The oil price has been relentlessly rising, widely seen as being driven by a mix of fundamentals such as Asian demand exceeding supply, and fear of supply disruption caused in particular by unrest in the Middle East. Some, such as Ed Morse (shortly to join Citigroup as global head of commodity research), see the price risk to the upside this year and next, listing three main factors in what he terms the new geopolitics of oil in an FT article.
Firstly, while the precarious profile of many oil producing nations is nothing new, exhibiting (as they so often do) young, rapidly growing populations with high levels of unemployment, often a large underprivileged underclass and aging autocratic leadership of dubious legitimacy, what is new is the sudden realization that said populations can do something about the status quo through social unrest. Explosive regime change has been a shock both inside and outside the countries concerned and is set to spread further with uncertain consequences.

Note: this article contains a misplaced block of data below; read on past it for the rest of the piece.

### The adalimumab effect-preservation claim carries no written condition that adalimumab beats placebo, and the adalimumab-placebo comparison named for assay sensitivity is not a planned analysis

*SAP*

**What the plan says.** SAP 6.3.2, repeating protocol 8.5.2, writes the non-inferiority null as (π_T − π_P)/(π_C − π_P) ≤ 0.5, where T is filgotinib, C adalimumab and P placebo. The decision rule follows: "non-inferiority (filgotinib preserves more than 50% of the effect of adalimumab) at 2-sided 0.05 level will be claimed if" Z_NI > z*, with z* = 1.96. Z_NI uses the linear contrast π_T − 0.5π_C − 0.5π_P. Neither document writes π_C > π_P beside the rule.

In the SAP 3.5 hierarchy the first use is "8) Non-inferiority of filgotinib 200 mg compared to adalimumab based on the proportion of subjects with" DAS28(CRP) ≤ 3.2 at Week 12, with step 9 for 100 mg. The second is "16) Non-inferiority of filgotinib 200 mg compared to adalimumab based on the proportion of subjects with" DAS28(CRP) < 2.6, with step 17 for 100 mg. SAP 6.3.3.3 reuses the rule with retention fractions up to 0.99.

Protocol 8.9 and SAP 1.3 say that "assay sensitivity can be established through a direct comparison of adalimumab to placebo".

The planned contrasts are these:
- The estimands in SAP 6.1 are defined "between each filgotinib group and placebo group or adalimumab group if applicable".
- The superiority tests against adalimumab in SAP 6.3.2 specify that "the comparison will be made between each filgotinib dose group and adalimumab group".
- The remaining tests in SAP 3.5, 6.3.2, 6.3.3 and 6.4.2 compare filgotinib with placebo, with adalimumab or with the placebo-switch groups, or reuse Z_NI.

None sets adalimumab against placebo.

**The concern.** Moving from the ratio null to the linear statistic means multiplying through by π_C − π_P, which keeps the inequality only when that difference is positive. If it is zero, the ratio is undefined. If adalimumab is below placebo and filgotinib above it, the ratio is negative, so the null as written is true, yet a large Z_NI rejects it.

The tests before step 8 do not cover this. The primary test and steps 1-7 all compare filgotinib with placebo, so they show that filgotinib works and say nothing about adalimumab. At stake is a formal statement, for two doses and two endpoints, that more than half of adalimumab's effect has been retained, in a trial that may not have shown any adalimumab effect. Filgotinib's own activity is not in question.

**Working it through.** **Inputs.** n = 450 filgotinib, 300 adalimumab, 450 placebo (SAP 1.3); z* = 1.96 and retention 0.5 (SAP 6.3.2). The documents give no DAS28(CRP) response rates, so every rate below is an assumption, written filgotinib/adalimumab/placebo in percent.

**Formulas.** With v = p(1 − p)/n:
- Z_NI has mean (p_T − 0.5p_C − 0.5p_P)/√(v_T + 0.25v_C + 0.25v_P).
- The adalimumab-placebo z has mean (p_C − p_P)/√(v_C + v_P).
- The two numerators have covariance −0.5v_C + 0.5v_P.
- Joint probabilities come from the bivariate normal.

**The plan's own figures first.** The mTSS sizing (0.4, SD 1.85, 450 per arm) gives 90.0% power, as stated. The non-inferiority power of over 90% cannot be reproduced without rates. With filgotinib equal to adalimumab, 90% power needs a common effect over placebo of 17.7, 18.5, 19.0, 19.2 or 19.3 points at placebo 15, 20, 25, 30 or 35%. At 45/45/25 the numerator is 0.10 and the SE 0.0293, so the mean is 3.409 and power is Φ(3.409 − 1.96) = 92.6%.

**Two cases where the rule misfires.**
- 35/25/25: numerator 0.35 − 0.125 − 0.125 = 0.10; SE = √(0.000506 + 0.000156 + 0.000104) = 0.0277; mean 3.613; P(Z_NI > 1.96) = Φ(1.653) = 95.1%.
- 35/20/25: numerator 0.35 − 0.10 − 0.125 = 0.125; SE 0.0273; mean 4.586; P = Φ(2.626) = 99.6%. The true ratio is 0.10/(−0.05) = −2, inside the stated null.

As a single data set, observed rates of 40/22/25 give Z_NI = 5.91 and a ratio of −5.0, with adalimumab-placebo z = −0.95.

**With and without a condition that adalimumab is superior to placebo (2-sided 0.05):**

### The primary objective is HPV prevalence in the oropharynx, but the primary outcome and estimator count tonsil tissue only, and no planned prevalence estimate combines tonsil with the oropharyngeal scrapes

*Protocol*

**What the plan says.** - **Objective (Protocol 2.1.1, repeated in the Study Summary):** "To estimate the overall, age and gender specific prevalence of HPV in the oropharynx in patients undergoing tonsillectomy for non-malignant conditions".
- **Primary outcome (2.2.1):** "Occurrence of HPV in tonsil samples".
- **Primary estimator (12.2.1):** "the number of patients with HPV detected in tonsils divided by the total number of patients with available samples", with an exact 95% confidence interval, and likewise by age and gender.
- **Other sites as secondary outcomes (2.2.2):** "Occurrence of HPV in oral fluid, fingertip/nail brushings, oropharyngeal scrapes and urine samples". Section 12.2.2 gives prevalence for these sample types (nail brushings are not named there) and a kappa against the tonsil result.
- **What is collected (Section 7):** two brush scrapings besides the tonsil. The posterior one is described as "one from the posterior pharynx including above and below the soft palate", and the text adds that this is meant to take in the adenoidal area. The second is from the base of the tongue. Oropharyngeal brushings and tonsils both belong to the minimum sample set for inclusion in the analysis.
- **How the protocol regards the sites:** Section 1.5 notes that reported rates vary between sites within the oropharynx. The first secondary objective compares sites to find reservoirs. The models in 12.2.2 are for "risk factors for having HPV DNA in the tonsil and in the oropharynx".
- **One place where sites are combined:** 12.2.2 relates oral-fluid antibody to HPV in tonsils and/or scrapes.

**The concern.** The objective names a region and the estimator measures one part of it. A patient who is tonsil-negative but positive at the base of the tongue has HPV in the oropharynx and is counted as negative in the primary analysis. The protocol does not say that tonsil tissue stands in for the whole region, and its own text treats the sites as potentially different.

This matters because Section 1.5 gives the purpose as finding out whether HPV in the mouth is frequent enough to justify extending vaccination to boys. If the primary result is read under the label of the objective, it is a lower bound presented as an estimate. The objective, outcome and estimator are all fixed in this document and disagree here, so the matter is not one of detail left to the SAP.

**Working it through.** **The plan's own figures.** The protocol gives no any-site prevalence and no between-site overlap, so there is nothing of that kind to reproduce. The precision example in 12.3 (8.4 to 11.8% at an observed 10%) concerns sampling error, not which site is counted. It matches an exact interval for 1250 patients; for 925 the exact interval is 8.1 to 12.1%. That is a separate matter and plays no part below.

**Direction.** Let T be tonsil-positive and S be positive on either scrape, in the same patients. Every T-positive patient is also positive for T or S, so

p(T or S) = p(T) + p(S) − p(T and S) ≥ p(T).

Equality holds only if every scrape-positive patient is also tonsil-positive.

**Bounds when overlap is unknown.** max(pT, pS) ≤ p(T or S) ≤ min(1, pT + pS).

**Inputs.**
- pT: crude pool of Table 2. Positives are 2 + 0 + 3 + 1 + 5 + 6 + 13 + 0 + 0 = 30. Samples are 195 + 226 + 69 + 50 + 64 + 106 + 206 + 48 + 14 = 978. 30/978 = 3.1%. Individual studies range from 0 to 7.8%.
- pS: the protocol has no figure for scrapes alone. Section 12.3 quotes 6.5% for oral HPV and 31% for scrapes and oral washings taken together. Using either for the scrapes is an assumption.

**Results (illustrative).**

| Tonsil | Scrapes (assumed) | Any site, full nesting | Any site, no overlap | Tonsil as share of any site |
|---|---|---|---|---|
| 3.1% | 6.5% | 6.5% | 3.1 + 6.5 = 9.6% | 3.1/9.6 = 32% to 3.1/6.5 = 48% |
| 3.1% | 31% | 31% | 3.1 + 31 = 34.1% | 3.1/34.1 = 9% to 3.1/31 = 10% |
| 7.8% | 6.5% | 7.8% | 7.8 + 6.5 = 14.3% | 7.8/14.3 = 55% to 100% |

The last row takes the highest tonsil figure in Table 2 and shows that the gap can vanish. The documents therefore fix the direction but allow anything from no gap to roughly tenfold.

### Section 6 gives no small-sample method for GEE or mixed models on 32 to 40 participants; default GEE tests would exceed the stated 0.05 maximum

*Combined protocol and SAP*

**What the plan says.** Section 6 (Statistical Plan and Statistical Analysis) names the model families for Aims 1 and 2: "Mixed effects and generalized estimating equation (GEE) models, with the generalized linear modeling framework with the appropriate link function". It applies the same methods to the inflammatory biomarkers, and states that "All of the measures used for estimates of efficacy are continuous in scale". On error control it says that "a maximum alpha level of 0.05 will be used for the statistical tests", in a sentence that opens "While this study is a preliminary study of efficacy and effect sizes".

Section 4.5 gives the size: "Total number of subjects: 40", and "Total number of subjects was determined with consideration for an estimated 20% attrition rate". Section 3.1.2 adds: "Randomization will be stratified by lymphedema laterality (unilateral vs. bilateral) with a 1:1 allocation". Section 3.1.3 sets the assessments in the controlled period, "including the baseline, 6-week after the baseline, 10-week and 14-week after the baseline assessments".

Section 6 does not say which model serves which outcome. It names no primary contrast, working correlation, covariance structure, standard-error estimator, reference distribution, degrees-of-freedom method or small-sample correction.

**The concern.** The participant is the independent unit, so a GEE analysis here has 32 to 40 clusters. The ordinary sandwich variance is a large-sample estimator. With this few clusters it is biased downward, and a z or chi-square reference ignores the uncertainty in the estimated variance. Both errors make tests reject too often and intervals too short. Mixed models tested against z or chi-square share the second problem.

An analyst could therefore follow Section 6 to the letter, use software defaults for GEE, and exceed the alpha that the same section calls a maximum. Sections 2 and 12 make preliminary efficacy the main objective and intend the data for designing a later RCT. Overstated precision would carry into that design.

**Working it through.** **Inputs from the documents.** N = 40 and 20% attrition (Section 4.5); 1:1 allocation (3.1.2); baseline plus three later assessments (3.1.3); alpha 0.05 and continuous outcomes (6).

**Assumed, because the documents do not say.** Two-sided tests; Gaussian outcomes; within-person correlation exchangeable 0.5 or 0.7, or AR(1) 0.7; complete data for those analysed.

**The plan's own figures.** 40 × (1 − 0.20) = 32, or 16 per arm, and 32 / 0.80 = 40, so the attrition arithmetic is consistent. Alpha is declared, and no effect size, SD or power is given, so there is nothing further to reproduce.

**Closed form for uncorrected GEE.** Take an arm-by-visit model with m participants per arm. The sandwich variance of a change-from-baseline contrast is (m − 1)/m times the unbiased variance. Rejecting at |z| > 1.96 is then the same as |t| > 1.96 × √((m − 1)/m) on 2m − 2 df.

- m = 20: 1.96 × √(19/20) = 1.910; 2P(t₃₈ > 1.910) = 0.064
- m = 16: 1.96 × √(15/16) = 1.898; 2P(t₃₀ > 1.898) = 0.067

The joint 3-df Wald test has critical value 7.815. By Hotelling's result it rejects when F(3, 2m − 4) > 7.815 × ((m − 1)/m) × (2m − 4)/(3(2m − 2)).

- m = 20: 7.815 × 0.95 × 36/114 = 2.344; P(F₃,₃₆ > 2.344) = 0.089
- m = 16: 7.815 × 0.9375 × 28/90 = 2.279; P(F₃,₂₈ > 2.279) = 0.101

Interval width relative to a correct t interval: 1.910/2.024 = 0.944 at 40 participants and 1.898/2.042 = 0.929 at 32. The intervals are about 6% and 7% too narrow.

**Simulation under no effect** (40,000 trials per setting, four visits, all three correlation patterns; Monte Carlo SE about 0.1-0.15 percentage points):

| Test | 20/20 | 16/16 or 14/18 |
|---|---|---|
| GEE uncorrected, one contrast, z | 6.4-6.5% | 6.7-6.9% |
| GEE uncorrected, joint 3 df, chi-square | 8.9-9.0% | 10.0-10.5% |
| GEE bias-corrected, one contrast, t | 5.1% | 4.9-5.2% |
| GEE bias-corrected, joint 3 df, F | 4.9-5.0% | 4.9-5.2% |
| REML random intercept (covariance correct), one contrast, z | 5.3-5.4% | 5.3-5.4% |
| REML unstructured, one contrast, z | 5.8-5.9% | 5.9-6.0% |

Secondly, to counter the above, oil-producing countries are ramping up already generous social programs and subsidies to placate the masses. In Saudi Arabia, the authorities have announced two packages of spending equivalent to $125 billion, about 27 percent of last year’s gross domestic product, directly impacting what Saudi Arabia needs to earn from oil exports. Morse suggests the budgetary break-even price for Saudi Arabia has escalated by 30 percent to $88 per barrel, with similar impacts in other oil producers, according to a recent report from the Institute of International Finance. It is now an imperative for countries like Saudi Arabia to keep oil prices high, meaning they will be less willing to pump oil if prices were ever to drop back below $85-90 per barrel.
Thirdly, oil producers are consuming more and more of their production at home. In the same way as domestic natural gas consumption in some Gulf states has taken precedence over exports of LNG, oil demand is rising rapidly to feed fast-growing and power-hungry populations. One FT article reports that while Brent crude is flirting with $125 per barrel in Tripoli (and elsewhere in the Middle East), gas is $0.55 per gallon, reflecting the ludicrous extremes that many regimes will go to in order to stave off domestic discontent.
Michael Wittner, head of oil research at SociÃƒÂ©tÃƒÂ© GÃƒÂ©nÃƒÂ©rale in New York, put the Middle East geopolitical risk premium at around $15-$20 per barrel, suggesting the true price based on fundamentals should be around $100 per barrel.
(Continued in Part Two.)